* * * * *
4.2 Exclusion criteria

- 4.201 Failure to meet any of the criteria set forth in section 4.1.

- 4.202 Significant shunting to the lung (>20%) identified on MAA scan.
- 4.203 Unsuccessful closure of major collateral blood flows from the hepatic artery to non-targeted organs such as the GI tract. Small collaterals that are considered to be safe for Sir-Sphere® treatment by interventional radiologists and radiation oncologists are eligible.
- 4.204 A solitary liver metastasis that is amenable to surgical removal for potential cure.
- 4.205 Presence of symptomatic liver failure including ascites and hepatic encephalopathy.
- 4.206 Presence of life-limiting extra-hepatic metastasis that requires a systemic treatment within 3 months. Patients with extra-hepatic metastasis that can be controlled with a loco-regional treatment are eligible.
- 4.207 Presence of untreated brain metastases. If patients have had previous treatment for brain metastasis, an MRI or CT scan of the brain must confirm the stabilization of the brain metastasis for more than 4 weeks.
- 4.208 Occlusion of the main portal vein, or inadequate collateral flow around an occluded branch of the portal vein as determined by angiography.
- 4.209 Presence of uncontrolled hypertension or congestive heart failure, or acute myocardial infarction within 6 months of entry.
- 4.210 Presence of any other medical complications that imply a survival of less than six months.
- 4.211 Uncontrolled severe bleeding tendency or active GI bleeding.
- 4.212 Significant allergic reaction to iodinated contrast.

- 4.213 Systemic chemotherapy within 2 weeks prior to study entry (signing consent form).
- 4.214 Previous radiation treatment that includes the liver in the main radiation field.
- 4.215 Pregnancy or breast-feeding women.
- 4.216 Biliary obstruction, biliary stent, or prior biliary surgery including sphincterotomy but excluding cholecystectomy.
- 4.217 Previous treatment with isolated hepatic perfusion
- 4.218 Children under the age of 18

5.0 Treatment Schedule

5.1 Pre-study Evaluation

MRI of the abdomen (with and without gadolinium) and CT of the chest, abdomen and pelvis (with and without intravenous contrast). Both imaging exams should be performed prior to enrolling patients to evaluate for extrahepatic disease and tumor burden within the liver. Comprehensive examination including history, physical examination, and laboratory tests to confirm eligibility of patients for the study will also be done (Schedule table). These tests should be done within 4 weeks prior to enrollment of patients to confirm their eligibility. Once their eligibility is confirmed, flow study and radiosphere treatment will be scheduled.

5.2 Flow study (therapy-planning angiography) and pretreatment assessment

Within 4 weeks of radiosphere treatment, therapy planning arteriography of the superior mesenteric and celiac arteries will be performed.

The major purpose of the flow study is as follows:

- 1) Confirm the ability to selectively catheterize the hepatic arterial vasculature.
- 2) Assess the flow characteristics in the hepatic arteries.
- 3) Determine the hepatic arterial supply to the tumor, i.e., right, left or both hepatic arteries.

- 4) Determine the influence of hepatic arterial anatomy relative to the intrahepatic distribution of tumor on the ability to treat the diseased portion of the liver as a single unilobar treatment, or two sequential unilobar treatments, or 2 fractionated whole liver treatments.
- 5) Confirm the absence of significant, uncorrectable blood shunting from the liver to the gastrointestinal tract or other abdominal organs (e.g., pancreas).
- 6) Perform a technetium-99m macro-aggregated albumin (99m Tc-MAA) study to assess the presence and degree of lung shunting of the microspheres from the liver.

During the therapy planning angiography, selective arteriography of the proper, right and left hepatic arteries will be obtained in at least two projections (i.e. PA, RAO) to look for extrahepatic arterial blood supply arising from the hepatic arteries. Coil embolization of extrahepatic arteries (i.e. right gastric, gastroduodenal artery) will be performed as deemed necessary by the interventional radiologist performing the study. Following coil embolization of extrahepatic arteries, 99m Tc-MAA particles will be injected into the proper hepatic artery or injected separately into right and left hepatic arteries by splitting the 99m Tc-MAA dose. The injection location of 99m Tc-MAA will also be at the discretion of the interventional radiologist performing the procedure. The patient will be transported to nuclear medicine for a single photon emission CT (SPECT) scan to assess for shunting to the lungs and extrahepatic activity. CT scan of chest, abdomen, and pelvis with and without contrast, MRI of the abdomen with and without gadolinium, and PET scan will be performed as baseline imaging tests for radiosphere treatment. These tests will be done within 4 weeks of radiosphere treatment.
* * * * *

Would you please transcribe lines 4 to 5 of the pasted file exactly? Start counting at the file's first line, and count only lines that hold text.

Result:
- 4.203 Unsuccessful closure of major collateral blood flows from the hepatic artery to non-targeted organs such as the GI tract. Small collaterals that are considered to be safe for Sir-Sphere® treatment by interventional radiologists and radiation oncologists are eligible.
- 4.204 A solitary liver metastasis that is amenable to surgical removal for potential cure.